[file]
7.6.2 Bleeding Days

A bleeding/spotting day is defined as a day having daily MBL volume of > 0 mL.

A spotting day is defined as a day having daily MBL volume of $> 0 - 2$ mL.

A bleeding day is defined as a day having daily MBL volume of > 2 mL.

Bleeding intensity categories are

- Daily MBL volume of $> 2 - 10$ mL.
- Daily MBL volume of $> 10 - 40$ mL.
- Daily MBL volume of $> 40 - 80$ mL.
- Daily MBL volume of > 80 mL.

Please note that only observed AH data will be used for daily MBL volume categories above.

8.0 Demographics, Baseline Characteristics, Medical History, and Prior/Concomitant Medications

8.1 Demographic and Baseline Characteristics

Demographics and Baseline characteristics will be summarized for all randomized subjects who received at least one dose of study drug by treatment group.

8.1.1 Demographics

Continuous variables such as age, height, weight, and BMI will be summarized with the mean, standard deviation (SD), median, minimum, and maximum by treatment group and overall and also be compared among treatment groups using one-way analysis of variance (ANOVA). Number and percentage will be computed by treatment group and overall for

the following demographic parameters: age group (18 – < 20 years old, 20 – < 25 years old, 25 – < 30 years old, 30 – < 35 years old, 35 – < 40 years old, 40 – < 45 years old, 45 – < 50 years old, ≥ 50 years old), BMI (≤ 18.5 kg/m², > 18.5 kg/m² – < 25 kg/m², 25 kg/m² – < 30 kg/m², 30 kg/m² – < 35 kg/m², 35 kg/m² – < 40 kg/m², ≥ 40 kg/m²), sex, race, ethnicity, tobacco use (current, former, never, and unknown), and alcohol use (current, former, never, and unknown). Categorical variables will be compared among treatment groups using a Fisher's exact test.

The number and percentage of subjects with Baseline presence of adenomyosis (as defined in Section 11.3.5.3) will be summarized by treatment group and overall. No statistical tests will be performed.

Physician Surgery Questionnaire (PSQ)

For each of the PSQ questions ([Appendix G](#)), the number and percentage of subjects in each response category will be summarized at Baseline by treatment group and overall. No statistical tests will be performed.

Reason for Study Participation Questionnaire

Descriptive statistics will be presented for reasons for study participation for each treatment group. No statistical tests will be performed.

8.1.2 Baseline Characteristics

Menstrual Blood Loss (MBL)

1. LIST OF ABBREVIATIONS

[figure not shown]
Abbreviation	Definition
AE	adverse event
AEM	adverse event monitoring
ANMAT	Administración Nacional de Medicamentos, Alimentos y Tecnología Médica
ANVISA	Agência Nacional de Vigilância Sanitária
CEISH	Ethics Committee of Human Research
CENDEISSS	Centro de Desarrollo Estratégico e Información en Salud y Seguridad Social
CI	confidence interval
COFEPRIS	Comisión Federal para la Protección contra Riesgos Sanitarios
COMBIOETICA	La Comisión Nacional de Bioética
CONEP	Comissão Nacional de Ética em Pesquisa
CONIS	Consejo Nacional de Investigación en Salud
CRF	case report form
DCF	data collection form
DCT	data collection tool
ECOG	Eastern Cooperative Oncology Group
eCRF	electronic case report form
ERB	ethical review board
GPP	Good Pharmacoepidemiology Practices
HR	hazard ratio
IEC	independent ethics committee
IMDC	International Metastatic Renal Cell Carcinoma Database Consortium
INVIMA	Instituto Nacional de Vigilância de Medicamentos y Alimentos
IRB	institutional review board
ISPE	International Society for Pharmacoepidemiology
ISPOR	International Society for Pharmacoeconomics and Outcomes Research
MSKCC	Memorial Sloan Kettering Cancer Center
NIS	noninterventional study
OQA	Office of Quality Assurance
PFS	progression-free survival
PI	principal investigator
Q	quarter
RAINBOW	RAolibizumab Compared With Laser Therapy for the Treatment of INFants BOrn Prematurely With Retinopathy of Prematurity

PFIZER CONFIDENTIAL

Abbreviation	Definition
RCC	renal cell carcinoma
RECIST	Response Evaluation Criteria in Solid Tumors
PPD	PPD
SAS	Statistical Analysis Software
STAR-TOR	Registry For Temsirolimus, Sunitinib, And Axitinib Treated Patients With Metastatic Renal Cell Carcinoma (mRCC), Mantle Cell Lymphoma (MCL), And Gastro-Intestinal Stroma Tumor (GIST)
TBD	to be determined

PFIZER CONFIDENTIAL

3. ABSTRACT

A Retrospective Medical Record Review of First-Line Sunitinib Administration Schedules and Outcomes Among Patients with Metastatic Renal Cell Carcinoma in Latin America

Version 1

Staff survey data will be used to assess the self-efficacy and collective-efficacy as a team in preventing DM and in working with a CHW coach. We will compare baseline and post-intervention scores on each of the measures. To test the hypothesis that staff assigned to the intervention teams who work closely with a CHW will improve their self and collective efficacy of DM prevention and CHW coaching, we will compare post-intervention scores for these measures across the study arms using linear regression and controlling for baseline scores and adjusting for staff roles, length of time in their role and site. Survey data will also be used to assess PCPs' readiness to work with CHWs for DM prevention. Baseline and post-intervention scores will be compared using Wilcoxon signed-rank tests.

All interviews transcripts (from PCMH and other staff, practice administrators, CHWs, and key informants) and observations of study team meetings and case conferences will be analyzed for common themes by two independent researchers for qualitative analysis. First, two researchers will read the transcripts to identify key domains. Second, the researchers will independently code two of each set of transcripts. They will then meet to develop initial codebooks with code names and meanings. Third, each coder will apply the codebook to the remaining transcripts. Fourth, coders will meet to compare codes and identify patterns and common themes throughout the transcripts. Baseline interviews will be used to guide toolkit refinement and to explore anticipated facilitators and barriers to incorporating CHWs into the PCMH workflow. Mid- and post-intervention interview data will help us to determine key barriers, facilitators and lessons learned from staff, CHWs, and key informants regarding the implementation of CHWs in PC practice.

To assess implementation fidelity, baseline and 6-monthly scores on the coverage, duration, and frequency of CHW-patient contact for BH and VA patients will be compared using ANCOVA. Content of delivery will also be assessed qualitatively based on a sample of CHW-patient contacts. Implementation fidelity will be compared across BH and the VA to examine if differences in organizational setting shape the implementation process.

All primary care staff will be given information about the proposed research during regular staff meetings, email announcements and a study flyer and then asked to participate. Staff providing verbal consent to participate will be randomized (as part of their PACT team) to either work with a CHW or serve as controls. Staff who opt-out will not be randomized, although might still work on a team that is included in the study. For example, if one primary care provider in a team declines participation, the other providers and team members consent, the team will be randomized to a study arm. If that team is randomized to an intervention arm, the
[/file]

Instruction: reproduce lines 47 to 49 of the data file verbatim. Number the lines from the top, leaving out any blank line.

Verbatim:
IMDC	International Metastatic Renal Cell Carcinoma Database Consortium
INVIMA	Instituto Nacional de Vigilância de Medicamentos y Alimentos
IRB	institutional review board